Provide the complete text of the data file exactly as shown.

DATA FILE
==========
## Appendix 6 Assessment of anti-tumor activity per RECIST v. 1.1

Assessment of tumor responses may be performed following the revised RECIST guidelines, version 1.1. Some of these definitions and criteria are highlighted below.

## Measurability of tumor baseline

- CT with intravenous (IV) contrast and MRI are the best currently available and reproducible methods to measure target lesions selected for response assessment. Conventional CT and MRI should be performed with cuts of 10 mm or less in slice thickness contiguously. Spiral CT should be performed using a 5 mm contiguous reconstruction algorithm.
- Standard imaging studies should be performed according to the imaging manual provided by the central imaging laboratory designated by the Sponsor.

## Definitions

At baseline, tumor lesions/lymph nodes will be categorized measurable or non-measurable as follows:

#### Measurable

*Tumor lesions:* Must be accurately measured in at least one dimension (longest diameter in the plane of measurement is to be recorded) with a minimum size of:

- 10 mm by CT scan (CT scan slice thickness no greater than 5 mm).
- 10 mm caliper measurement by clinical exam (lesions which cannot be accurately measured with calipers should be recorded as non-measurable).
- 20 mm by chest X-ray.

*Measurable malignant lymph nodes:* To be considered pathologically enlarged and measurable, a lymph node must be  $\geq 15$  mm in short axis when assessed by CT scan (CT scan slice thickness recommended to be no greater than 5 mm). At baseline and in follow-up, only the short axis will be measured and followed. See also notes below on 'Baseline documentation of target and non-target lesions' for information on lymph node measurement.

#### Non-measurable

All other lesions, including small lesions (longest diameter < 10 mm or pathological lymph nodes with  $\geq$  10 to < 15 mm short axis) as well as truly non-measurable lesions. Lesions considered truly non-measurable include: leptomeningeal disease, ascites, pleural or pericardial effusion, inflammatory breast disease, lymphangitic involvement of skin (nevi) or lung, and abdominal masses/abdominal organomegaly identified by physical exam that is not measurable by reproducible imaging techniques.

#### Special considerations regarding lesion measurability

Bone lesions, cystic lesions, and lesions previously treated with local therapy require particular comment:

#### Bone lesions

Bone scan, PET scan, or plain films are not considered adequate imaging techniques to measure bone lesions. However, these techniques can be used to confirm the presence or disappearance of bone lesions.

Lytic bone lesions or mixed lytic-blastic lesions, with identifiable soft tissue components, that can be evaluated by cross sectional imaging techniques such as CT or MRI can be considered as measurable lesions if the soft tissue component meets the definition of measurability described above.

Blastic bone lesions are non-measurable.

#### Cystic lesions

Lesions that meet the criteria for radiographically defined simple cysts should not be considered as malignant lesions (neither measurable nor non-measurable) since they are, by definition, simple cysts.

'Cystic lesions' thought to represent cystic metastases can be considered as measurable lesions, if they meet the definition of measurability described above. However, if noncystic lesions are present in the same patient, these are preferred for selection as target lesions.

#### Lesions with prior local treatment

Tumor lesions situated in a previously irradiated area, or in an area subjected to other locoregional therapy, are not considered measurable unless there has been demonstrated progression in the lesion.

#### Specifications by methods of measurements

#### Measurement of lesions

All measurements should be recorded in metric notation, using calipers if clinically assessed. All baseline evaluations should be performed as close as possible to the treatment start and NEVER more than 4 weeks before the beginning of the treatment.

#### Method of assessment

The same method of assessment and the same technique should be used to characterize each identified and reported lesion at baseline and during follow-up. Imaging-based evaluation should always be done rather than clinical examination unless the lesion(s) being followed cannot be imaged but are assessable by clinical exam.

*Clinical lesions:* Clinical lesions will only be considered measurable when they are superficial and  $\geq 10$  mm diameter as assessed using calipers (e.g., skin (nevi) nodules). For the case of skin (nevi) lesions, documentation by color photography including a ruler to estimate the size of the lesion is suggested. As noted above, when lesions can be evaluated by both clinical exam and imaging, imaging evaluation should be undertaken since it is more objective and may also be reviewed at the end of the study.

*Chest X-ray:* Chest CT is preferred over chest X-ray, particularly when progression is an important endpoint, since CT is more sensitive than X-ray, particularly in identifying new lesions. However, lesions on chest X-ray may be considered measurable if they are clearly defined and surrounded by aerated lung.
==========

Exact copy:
## Appendix 6 Assessment of anti-tumor activity per RECIST v. 1.1

Assessment of tumor responses may be performed following the revised RECIST guidelines, version 1.1. Some of these definitions and criteria are highlighted below.

## Measurability of tumor baseline

- CT with intravenous (IV) contrast and MRI are the best currently available and reproducible methods to measure target lesions selected for response assessment. Conventional CT and MRI should be performed with cuts of 10 mm or less in slice thickness contiguously. Spiral CT should be performed using a 5 mm contiguous reconstruction algorithm.
- Standard imaging studies should be performed according to the imaging manual provided by the central imaging laboratory designated by the Sponsor.

## Definitions

At baseline, tumor lesions/lymph nodes will be categorized measurable or non-measurable as follows:

#### Measurable

*Tumor lesions:* Must be accurately measured in at least one dimension (longest diameter in the plane of measurement is to be recorded) with a minimum size of:

- 10 mm by CT scan (CT scan slice thickness no greater than 5 mm).
- 10 mm caliper measurement by clinical exam (lesions which cannot be accurately measured with calipers should be recorded as non-measurable).
- 20 mm by chest X-ray.

*Measurable malignant lymph nodes:* To be considered pathologically enlarged and measurable, a lymph node must be  $\geq 15$  mm in short axis when assessed by CT scan (CT scan slice thickness recommended to be no greater than 5 mm). At baseline and in follow-up, only the short axis will be measured and followed. See also notes below on 'Baseline documentation of target and non-target lesions' for information on lymph node measurement.

#### Non-measurable

All other lesions, including small lesions (longest diameter < 10 mm or pathological lymph nodes with  $\geq$  10 to < 15 mm short axis) as well as truly non-measurable lesions. Lesions considered truly non-measurable include: leptomeningeal disease, ascites, pleural or pericardial effusion, inflammatory breast disease, lymphangitic involvement of skin (nevi) or lung, and abdominal masses/abdominal organomegaly identified by physical exam that is not measurable by reproducible imaging techniques.

#### Special considerations regarding lesion measurability

Bone lesions, cystic lesions, and lesions previously treated with local therapy require particular comment:

#### Bone lesions

Bone scan, PET scan, or plain films are not considered adequate imaging techniques to measure bone lesions. However, these techniques can be used to confirm the presence or disappearance of bone lesions.

Lytic bone lesions or mixed lytic-blastic lesions, with identifiable soft tissue components, that can be evaluated by cross sectional imaging techniques such as CT or MRI can be considered as measurable lesions if the soft tissue component meets the definition of measurability described above.

Blastic bone lesions are non-measurable.

#### Cystic lesions

Lesions that meet the criteria for radiographically defined simple cysts should not be considered as malignant lesions (neither measurable nor non-measurable) since they are, by definition, simple cysts.

'Cystic lesions' thought to represent cystic metastases can be considered as measurable lesions, if they meet the definition of measurability described above. However, if noncystic lesions are present in the same patient, these are preferred for selection as target lesions.

#### Lesions with prior local treatment

Tumor lesions situated in a previously irradiated area, or in an area subjected to other locoregional therapy, are not considered measurable unless there has been demonstrated progression in the lesion.

#### Specifications by methods of measurements

#### Measurement of lesions

All measurements should be recorded in metric notation, using calipers if clinically assessed. All baseline evaluations should be performed as close as possible to the treatment start and NEVER more than 4 weeks before the beginning of the treatment.

#### Method of assessment

The same method of assessment and the same technique should be used to characterize each identified and reported lesion at baseline and during follow-up. Imaging-based evaluation should always be done rather than clinical examination unless the lesion(s) being followed cannot be imaged but are assessable by clinical exam.

*Clinical lesions:* Clinical lesions will only be considered measurable when they are superficial and  $\geq 10$  mm diameter as assessed using calipers (e.g., skin (nevi) nodules). For the case of skin (nevi) lesions, documentation by color photography including a ruler to estimate the size of the lesion is suggested. As noted above, when lesions can be evaluated by both clinical exam and imaging, imaging evaluation should be undertaken since it is more objective and may also be reviewed at the end of the study.

*Chest X-ray:* Chest CT is preferred over chest X-ray, particularly when progression is an important endpoint, since CT is more sensitive than X-ray, particularly in identifying new lesions. However, lesions on chest X-ray may be considered measurable if they are clearly defined and surrounded by aerated lung.